Most soybeans grown in the united states are genetically modified to, for example, resist pests and so reduce use of pesticides. because some nations do not accept genetically modified (gm) foods, grain-handling facilities routinely test soybean shipments for the presence of gm beans. in a study of the accuracy of these tests, researchers submitted lots of soybeans containing gm beans to 21 randomly selected facilities. of these, 17 detected the gm beans. would it be appropriate to calculate a 90% confidence interval for the proportion of all grain-handling facilities that will correctly detect gm beans in a shipment?
You need to estimate the population proportion of grain-handling facilities that detect GM beans in shipments with a confidence interval.
The formula you have to use is:
^ρ± * √(^ρ*(1-^ρ)/n)
where ^ρ represents the sample proportion
^ρ= x/n = 17/21 = 0.809 ≅ 0.81
Confidence level 90%
= = 1.64
0.81±1.64 * √((0.81*0.19)/21)
With a confidence level of 90% you'd expect that the interval [0.67;0.95] contains the population proportion of grain-handling facilities that detect GM beans in shipments.
The confidence level of an interval is the probability under which it is built. This probability indicates that if they build 100 confidence intervals, we expect 90 to contain the value of the population mean we are trying to estimate.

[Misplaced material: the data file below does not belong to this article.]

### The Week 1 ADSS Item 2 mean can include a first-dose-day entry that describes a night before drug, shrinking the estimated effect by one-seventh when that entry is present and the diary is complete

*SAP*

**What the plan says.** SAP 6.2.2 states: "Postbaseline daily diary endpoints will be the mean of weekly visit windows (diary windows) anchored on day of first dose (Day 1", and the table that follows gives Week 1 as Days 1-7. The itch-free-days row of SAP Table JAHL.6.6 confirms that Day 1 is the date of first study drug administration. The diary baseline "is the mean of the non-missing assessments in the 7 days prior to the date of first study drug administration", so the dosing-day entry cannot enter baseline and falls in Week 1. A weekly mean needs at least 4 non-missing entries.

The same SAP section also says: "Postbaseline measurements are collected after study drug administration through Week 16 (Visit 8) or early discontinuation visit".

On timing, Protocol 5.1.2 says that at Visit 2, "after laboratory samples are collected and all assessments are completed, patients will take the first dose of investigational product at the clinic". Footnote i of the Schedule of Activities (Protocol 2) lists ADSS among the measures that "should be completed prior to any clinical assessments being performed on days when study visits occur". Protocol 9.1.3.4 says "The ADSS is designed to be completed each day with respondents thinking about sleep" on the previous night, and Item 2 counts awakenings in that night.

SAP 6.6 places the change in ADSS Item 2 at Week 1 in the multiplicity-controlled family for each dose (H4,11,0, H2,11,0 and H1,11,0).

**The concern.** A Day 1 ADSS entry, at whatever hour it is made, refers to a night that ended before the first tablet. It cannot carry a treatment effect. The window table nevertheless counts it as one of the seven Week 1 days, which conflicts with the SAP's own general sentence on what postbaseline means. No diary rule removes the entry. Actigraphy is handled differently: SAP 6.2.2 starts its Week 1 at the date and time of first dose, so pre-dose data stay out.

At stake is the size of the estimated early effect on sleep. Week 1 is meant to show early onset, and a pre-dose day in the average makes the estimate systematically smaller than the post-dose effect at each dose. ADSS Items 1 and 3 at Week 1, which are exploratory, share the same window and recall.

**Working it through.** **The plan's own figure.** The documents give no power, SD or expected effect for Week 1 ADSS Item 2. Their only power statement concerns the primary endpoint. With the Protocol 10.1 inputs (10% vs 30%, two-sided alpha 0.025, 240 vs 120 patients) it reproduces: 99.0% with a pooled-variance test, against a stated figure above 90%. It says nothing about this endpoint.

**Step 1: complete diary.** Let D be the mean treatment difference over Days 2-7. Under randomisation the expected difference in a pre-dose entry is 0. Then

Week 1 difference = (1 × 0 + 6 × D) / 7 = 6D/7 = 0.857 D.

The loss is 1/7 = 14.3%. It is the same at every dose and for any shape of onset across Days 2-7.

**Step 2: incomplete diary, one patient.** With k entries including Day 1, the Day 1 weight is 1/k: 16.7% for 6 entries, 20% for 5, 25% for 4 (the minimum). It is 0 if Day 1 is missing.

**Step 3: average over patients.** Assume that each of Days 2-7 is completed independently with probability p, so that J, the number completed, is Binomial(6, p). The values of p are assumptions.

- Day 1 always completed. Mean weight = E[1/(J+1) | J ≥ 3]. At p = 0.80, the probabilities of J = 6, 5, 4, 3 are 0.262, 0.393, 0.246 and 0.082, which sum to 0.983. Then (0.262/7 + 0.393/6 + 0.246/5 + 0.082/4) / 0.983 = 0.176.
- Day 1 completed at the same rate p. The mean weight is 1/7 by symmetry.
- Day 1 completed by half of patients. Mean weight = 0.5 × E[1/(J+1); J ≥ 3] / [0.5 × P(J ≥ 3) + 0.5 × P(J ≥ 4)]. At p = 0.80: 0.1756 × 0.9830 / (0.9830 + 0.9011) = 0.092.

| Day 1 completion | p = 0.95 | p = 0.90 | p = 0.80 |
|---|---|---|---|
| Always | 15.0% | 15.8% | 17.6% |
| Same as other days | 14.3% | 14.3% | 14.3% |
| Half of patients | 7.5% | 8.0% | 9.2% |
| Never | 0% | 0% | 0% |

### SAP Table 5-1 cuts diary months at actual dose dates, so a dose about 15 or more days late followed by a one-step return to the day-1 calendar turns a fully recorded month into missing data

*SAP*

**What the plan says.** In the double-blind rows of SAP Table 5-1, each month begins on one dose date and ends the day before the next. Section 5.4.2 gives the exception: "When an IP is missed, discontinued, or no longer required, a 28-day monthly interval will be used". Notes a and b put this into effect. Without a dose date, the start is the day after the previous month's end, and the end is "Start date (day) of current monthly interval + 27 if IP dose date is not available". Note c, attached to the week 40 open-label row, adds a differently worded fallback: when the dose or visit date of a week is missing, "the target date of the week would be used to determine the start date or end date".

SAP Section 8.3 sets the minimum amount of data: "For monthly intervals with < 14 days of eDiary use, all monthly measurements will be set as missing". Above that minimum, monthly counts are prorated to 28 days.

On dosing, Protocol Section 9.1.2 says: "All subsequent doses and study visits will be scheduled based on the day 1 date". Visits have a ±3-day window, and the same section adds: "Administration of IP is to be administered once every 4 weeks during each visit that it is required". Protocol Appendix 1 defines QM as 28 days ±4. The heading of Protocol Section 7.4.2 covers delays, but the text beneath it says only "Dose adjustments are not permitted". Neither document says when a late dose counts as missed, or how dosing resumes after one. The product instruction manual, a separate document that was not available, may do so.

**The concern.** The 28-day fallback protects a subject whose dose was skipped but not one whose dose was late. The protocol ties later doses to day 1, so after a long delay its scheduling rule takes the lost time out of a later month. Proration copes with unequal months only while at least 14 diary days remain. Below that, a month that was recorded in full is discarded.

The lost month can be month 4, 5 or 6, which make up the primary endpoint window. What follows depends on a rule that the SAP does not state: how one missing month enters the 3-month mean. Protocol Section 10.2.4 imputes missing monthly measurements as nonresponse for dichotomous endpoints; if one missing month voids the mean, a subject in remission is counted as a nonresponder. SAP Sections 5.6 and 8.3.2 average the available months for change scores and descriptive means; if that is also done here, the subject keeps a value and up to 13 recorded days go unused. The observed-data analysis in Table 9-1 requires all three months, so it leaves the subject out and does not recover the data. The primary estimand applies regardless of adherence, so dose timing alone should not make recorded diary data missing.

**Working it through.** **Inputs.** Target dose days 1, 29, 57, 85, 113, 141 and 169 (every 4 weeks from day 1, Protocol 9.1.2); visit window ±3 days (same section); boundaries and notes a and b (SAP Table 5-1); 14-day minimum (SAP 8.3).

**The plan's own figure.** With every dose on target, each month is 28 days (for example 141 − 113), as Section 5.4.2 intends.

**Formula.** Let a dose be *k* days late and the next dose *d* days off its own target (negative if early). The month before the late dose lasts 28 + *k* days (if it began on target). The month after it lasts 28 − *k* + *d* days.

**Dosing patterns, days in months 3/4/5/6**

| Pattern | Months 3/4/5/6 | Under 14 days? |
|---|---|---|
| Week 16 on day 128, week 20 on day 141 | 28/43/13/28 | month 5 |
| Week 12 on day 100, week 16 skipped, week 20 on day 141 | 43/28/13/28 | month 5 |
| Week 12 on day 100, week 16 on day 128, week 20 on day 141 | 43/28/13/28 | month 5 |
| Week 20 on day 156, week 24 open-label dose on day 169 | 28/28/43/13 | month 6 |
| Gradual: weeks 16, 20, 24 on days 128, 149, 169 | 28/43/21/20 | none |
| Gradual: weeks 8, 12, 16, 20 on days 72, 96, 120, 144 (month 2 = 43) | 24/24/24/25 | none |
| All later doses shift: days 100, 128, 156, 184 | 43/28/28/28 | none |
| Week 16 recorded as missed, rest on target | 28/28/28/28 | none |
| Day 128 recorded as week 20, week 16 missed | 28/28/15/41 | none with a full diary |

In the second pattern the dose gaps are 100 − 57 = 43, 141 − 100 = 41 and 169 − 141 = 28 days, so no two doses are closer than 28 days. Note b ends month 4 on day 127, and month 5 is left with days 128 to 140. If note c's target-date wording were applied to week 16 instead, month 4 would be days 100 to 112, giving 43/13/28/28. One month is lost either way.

The bigger the confidence level, the bigger is the chance that it contains the estimated parameter, but then again, if you were to study the whole population there is no chance you'll miss the parameter.
The smaller the confidence level, there are fewer chances that it will contain the estimated parameter, but if it does, the estimation would be more accurate than with a bigger level.
You can think it like this, a shooter that hits the target at a distance of 5 meters (low confidence level) is way better than a shooter that hits the target at a distance from 20 cm (high confidence level)
90% Confidence level is acceptable enough to have an accurate estimation of the population parameter.
I hope it helps!